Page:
16. Pinel P. Medico-Philosophical Treatise on Mental Alienation Second Edition, Entirely Reworked and Extensively Expanded (1809). Hoboken: Wiley-Blackwell; 2008.
17. Weiner DB. Betrayal! The 1806 English Translation of Pinel’s Traité médico-philosophique sur l’aliénation mentale ou la manie. Gesnerus. 2000; 57(1-2):42-50.
18. North RL. Benjamin Rush, MD: assassin or beloved healer? Bayl Univ Med Cent Proc 2000; 13(1):45-9.
19. Roberts AR, Kurtz LF. Historical perspectives on the care and treatment of the mentally ill. J Soc Welf Fam Law 1987; 14(4):5.
20. Sederer L. Moral therapy and the problem of morale. Am J Psych 1997; 134(3):267-72.
21. Grob GN. Abuse in American mental hospitals in historical perspective: myth and reality’, Int. J. Law Psychiatr. 1980; 3(3):295-310.
22. Blandford GF. Insanity. In: Stedman TL (Ed.) Twentieth Century Practice vol. 12; New York: William Wood; 1897.
23. Earle P. History, Description, and Statistics of the Bloomingdale Asylum for the Insane. New York: Egbert, Hovey & King; 1848.
24. Digby A. Madness, Morality and Medicine: A Study of the York Retreat, 1796-1914, London: Cambridge University Press; 1985.
25. Leuret F. On the Moral Treatment of Insanity, Chapter III. Paris: Chez J-B. Bailliere; 1840: 29-33.
26. Conolly J. The Treatment of the Insane without Restraint. London: Smith, Elder & Co; 1856.
27. Rush B. Medical inquiries and observations, upon the diseases of the mind. Philadelphia: Kimber & Richardson; 1812.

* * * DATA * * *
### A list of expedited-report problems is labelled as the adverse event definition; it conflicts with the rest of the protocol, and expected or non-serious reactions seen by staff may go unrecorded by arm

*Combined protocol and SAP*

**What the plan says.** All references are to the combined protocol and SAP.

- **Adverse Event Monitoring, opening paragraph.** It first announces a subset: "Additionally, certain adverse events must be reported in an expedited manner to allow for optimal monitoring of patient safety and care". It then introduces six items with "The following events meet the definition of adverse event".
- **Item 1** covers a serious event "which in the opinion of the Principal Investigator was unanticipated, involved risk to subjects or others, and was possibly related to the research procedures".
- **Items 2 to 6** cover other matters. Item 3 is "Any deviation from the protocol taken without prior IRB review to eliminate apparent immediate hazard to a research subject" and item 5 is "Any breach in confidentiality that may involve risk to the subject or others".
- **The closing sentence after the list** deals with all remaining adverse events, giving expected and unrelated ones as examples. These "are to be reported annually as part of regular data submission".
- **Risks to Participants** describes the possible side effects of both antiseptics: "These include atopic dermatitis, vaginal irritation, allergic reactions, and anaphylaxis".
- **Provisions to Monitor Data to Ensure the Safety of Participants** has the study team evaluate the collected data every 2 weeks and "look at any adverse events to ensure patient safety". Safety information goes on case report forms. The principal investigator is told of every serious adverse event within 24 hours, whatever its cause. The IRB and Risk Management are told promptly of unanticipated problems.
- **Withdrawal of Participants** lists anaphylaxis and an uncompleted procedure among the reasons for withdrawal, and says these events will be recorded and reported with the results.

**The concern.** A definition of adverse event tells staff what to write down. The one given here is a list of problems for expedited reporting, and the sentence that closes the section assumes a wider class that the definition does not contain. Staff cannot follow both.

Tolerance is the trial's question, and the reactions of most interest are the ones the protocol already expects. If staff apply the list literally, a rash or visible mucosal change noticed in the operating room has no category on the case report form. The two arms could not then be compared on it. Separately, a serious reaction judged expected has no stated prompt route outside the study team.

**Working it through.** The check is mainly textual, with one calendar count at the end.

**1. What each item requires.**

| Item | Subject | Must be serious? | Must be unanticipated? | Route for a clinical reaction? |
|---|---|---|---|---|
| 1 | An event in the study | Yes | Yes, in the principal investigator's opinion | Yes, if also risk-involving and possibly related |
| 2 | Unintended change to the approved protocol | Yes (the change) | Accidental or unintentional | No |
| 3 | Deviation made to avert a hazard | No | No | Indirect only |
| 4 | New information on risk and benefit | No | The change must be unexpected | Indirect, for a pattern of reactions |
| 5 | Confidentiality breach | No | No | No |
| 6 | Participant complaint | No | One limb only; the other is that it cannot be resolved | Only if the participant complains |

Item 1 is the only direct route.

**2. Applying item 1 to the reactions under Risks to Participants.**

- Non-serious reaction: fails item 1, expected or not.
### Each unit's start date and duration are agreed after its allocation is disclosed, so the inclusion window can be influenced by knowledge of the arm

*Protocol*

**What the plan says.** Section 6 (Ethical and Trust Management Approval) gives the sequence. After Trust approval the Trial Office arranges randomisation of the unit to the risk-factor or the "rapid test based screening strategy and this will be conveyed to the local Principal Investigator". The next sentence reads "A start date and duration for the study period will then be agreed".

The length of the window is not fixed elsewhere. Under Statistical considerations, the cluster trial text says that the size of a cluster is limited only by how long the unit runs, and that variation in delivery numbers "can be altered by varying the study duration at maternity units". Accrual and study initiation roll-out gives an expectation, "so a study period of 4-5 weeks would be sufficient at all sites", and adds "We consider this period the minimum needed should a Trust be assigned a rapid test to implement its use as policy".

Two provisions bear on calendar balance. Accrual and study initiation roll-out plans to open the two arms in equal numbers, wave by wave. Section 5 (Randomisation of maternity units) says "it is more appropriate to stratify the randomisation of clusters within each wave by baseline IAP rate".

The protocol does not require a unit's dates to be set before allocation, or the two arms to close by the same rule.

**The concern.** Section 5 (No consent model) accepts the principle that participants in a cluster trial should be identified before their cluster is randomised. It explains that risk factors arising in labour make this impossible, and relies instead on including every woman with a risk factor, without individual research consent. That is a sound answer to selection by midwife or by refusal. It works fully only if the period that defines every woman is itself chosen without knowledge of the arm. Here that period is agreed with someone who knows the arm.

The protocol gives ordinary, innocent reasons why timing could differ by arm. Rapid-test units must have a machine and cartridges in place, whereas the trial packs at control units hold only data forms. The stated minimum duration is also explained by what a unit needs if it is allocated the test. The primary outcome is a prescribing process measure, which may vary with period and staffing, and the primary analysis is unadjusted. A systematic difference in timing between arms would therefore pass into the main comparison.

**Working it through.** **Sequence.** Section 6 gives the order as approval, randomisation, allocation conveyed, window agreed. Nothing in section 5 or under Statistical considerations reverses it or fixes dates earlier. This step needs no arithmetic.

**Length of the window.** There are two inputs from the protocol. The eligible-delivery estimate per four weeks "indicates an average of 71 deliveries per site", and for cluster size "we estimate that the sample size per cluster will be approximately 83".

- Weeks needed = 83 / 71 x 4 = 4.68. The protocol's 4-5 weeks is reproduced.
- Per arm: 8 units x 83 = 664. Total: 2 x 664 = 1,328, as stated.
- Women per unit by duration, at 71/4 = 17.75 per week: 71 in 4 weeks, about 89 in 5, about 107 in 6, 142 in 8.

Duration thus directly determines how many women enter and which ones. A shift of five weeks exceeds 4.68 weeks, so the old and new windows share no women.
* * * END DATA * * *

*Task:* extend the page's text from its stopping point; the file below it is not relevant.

28. Foucault M. Madness and Civilization. A History of Insanity in the Age of Reason. Vintage Books, 1988. New York: Random House; 1961.
29. Colaizzi J. Seclusion and restraint: a historical perspective. J Psychosoc Nurs Ment Health Serv 2005; 43(2):31-7.
30. Kuosmanen L, Makkonen P, Lehtila H, Salminen H. Seclusion experienced by mental health professionals. J Psychiatr Ment Health Nurs 2015; 22(5):333-6.
31. Anon. The statistics of insanity being a decennial report of Bethlem Hospital from 1846 to 1855 inclusive. Br For Med Chir Rev 1858; 21(41):33-63.
32. Hurd HM. The Institutional Care of the Insane in the United States and Canada. Baltimore: Johns Hopkins University Press; 1916.
33. Eaton DB. Despotism in lunatic asylums. N Am Rev 1881; 132:263-75.
34. Conolly J. An Inquiry Concerning the Indications of Insanity, With Suggestions for the Better Protection and Care of the Insane. London: John Taylor; 1830: 18.
35. Klaf FS, Hamilton JC. Schizophrenia. J Ment Sci 1961; 107:819-27.
36. Barstow AC. Butler Hospital for the Insane, Fortieth Annual Report of the Board of Trustees. Providence: Angell & Co; 1884.
37. Chu EMY, van Santen J, Harbishettar V. Views from an asylum: a retrospective case note analysis of a nineteenth century asylum. Soc Psychiatry Psychiatr Epidemiol 2018; 53(10):1141-7.
38. Ober KP. The pre-Flexnerian reports: Mark Twain's criticism of medicine. Ann Int Med 1997; 126(2):157-63.
39. Viets HR. Note from Samuel Tuke to New York Hospital (1811). Am J Psychiatr 1922; 78:425-32.
40. Burrows GM. Commentaries on the Causes, Forms, Symptoms, and Treatment, Moral and Medical, of Insanity. London: Underwood; 1828.
41. Crothers TD. Inebriate criminals. Alienist Neurologist 1882; 3:66-84.
42. Arlidge JT. On the State of Lunacy and the Legal Provision for the Insane. London: John Churchill; 1859.
43. Earle P. The curability of insanity. A statistical study. Earle P. The curability of insanity. A statistical study. Am J Psychiatry 1885; 151:112-24.
44. Prichard JC. A Treatise on Insanity and Other Disorders Affecting the Mind. Chapter 10 “The Statistics of Insanity.” London: Sherwood, Gilbert and Piper; 1835.
45. MacGill S. On Lunatic Asylums: A Discourse Delivered on 2d August, 1810, Previous to Laying the Foundation Stone of the Glasgow Lunatic Asylum. Glasgow: James Hedderwick & Co; 1810.
46. Anderson LL, Lakin KC, Mangan TW, Prouty RW. State institutions: thirty years of depopulation and closure. Ment Retard 1998; 36(6):431-43.